Sunday, 9 September 2012

What I did during the summer holidays

This internet thing sure has inverted pretty much every aspect of the music world. Back in the mists of the analogue era, I recall going to the Sunday flea market at the Mid-South Fairgrounds and seeing box after box of studio out-takes from the "Let it Be" sessions, only seeing the light of day nearly a decade after they took place. Once the CD reissue wave began, the industry then at last had a mechanism for getting archival material and outtakes/alternative cuts into the packages. Amazing as it was, however, it was all backward-looking. 

Now, with tools like GarageBand and SoundCloud at our fingertips, it can all be nearly real-time. Albums by major artists get leaked, in part or whole, on a regular basis, to the outrage of the content cartel, but for everyone else, it's entirely possible to release in-process work and have it be a positive, if not integral part, of the process. It can be a form of audience engagement, or a feedback loop, or a form of collaboration, as the re-mix world continues to demonstrate so compellingly. Or all of the above.

It takes some intestinal fortitude to put things out that are incomplete, flawed, or not quite right, but in the words of Robert Fripp, I suppose it might be a valuable exercise in the spirit of "embracing hazard." So here is my embracing of hazard. This is a project I conceived in mid-August, as I felt compelled to take on a challenge, and I knew I had a couple of weeks where pretty much everyone I knew was going to be away, and I would be at a loose end over two weekends, one of them a three-day holiday weekend. 

The concept came to me suddenly one day at work: why not take two weeks, 14 days, and try to record one song each day, each by a different female songwriter? It was challenging in a variety of ways, but in the end, I did manage to do everything you hear on the 14 songs here in 14 days, though it was one-a-day on average, rather than in absolute terms. The first one I did was the P.J. Harvey song - a challenging start, as it's in 7/8. The last one I did was "Natural Woman," which I'm pretty sure no man has covered in its original form. (For the avoidance of doubt, I am straight and do not suffer gender dysphoria - I just think it's a great song, and deserves to be treated with respect.) Everything in between was mostly clustered over the two weekends, and I worked at a pretty furious pace, which often left me feeling a bit disorientated at the end of a session which might cover a Hendrix-meets-Lennon version of Amy Winehouse, Chrissie Hynde, and Exene Cervenka all in the same day.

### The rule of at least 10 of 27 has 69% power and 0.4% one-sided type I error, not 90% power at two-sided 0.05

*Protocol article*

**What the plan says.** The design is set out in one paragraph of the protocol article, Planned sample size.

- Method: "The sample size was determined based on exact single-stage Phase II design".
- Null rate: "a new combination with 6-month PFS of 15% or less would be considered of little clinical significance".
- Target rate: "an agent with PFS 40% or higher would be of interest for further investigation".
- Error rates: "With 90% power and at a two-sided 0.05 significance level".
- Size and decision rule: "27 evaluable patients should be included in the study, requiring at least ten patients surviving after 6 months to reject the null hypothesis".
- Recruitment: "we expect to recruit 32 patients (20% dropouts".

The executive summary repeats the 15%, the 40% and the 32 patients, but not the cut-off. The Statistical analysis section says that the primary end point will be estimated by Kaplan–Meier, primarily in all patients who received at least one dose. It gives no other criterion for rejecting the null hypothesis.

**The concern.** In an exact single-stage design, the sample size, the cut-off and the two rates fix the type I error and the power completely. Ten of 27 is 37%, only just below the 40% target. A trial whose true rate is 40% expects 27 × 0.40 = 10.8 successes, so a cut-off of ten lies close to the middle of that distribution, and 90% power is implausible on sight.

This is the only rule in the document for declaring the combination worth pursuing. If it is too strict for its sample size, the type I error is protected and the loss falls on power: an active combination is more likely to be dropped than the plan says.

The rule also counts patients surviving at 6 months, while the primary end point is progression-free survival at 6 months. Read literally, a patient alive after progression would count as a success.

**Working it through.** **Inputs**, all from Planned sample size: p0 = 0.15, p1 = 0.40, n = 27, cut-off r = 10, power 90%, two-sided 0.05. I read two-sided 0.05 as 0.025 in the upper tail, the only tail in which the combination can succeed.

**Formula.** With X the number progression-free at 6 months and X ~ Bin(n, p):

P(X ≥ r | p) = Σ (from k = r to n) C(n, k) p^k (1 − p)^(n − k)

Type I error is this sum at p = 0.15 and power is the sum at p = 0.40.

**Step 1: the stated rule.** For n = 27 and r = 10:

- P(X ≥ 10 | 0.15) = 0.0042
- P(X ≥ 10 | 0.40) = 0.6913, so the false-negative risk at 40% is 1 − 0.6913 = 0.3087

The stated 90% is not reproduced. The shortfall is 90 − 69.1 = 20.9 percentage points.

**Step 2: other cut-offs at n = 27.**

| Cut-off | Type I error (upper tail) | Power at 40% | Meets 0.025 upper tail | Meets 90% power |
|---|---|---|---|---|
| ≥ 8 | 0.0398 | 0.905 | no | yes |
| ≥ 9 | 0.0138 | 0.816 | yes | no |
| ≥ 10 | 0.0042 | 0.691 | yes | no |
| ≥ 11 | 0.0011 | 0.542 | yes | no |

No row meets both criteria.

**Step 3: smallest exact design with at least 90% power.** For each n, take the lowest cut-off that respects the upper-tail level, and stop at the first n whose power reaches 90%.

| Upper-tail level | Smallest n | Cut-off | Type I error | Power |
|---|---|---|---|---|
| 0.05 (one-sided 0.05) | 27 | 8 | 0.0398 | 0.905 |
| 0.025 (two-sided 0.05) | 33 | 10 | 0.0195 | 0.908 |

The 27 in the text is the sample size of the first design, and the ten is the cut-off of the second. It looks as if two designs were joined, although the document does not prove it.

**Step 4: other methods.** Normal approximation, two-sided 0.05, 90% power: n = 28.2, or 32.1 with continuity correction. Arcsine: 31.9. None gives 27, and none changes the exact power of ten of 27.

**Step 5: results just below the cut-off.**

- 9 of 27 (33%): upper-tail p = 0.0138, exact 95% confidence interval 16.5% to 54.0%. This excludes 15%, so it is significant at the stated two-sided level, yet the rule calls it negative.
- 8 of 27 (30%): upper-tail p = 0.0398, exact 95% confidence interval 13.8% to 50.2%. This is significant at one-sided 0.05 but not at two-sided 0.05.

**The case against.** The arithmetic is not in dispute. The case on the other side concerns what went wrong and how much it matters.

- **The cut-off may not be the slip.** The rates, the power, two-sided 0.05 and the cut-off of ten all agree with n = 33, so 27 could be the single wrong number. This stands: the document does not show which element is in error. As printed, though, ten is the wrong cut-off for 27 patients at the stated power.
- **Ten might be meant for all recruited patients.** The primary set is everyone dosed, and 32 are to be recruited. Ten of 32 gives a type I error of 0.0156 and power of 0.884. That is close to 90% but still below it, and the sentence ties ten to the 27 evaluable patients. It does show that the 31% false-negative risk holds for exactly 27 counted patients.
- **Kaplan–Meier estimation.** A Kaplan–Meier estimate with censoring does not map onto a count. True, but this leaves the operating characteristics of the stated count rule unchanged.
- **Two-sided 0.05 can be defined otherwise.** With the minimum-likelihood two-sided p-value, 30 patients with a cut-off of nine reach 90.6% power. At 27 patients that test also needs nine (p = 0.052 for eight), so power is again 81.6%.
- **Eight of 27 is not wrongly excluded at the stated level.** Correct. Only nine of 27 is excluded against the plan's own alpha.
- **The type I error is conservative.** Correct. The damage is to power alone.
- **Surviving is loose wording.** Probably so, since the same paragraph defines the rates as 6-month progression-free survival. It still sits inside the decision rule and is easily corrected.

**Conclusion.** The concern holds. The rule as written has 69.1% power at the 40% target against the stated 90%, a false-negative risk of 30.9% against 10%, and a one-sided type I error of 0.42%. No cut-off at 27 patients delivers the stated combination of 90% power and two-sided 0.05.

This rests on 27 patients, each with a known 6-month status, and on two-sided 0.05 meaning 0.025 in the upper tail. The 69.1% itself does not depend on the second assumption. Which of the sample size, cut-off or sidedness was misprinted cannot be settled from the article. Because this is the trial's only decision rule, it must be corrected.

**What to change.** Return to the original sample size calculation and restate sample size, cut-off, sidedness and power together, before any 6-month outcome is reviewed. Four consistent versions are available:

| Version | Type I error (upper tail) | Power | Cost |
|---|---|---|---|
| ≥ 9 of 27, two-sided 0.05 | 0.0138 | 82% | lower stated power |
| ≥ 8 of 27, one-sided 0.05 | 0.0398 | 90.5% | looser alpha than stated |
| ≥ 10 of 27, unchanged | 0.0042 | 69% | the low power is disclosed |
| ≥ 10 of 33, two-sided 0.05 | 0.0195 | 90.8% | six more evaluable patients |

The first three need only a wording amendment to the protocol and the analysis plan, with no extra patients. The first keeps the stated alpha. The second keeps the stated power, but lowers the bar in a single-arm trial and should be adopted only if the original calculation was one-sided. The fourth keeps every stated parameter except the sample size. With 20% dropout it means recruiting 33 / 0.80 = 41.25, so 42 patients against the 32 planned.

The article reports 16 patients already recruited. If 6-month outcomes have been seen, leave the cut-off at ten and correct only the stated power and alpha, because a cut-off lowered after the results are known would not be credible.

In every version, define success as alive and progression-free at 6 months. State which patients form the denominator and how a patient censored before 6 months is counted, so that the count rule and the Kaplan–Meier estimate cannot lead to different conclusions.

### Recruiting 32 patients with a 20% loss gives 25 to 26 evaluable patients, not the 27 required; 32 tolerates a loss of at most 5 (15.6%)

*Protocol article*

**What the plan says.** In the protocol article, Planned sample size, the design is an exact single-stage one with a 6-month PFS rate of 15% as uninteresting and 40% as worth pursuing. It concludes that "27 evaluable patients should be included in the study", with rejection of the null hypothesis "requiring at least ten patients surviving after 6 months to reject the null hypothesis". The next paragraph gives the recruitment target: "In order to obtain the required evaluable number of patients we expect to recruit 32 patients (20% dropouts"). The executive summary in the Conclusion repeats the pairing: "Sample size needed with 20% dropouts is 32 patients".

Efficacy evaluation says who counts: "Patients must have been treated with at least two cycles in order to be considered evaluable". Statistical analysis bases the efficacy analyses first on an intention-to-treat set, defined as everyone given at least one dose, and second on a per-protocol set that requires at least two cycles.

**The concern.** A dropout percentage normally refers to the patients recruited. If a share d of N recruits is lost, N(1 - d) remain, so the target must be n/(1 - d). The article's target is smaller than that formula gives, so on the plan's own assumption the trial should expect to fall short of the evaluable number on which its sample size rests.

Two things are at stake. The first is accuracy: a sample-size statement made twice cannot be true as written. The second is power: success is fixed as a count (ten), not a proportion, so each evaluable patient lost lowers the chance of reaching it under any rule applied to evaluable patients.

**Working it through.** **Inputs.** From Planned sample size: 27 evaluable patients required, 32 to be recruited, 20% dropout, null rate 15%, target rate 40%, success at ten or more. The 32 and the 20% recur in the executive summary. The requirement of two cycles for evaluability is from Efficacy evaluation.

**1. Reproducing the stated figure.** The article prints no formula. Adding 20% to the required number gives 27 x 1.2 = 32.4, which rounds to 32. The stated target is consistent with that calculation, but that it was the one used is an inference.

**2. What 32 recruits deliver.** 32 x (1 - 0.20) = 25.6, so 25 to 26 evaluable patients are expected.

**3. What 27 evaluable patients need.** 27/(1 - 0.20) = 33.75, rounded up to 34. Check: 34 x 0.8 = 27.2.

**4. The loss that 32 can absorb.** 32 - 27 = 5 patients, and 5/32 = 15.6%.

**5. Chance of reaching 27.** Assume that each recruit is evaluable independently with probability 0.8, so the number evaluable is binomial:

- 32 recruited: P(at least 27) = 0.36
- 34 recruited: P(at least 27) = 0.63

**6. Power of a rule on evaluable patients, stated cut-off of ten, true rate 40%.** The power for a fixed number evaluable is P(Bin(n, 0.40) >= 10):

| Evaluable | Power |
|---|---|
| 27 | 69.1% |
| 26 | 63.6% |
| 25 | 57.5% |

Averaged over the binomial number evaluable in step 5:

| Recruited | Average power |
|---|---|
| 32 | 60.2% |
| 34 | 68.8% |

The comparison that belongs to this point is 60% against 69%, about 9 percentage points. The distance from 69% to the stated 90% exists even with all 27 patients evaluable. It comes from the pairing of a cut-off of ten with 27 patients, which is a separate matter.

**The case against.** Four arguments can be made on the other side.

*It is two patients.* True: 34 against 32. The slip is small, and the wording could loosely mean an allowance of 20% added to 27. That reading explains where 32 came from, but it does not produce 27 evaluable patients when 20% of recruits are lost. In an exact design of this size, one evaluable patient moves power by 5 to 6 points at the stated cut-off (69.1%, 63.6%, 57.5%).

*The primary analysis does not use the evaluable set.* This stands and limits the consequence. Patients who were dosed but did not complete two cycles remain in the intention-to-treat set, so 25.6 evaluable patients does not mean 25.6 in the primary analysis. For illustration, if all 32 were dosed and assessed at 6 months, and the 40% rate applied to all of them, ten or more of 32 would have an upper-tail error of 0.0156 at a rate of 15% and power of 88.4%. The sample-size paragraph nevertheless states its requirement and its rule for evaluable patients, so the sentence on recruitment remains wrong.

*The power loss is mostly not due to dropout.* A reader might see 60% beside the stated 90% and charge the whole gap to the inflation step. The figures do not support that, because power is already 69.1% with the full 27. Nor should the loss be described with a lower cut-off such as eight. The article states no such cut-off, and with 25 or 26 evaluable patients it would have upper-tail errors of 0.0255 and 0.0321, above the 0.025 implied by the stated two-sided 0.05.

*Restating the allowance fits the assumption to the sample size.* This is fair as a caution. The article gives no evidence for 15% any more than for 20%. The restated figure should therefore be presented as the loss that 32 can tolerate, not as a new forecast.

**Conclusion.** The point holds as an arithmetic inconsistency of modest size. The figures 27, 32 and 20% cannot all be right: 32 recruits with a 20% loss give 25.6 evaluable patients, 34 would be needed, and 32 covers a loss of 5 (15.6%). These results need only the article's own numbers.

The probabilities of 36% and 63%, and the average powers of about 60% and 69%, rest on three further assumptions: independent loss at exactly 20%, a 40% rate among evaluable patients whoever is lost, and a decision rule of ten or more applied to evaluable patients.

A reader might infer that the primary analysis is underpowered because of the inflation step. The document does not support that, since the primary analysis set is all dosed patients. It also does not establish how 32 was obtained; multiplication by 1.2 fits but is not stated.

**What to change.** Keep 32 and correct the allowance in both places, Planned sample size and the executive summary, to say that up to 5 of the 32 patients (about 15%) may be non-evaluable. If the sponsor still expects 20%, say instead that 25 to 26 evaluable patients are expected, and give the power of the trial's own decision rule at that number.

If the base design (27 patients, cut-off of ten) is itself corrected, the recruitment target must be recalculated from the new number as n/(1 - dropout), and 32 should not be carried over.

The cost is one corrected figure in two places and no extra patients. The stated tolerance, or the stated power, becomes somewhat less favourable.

I thought it would be interesting and instructive to try to get inside material which is associated with very strong female personalities, musical or otherwise, and to try to do something different with it. In some cases, such as the Yoko Ono and Björk pieces, they're as far away from the original arrangements as they could be, whereas others are very close. Some of them just make me giggle. The Blondie number re-imagined as a Specials rave-up was an unexpected turn of events that just came to me in a flash, as was the Guided by Voices "Motor Away" treatment of "Love is a Stranger."

There are some things here I'm not that happy with, from the get-go. The opening number, Jackie DeShannon's epic "When You Walk in the Room" works really well as an invocation of the Willie Mitchell sound, but the vocal take is below what I can do with it. I just haven't girded my loins for doing it over. The second number also needs some re-working of the vocals, and the Martha Wainwright song, the only one where I didn't use a metronome of some sort, suffers from a pretty noticeable tempo-racing, but I still like it. Maybe it creates a sense of time moving ever more rapidly away from hope. I don't know, but that may be my cover story if anyone ever asks. So I still have a little work to do on these, but most of them are perfect in my mind as they are. There is always a risk in ruining something by trying to fine-tune things that don't need fixing, which is why I've listened to it over and over to work out if the things that bother me would really bother anyone else. I'm still working on that one.

Overall, if I had to leave it as it is now, and never touch it again, I'd still be very happy with the outcome as a whole. Choosing a favourite is like choosing a favourite child, but I'm particularly happy with the Velvet Underground incarnation of Linda Heck's unspeakably beautiful "Tattooed Wedding Ring."

Part of me wants to close this project and leave it as a document of a very particular time and experience, and part of me thinks it may continue to expand and evolve well into the future. I certainly had hundreds of suggestions from friends of material to attempt, which are still untouched. A good friend has suggested that I continue it and package it into a live format that can be taken to Edinburgh next year. That sounds highly ambitious, but who knows? A year is a long time.

So the title of this "album" is "About a Girl," and the tracks (with the original artist/writer), in-process warts and all, are:

"When You Walk in the Room" - Jackie DeShannon
"Love is a Stranger" - The Eurythmics 
"You Come Through" - P.J. Harvey
"Riding With Mary" - X (Exene Cervenka)
"Walking on Thin Ice" - Yoko Ono
"Higher" - The Cardigans
"Picture This" - Blondie
"He Can Only Hold Her" - Amy Winehouse
"Don't Forget" - Martha Wainwright
"Tattooed Wedding Ring" - Linda Heck
"(You Make Me Feel Like) A Natural Woman" - Carole King
"There's More to Life Than This" - Björk
"Birds of Paradise" - The Pretenders
"I Try" - Macy Gray

About a Girl (Work in Progress)

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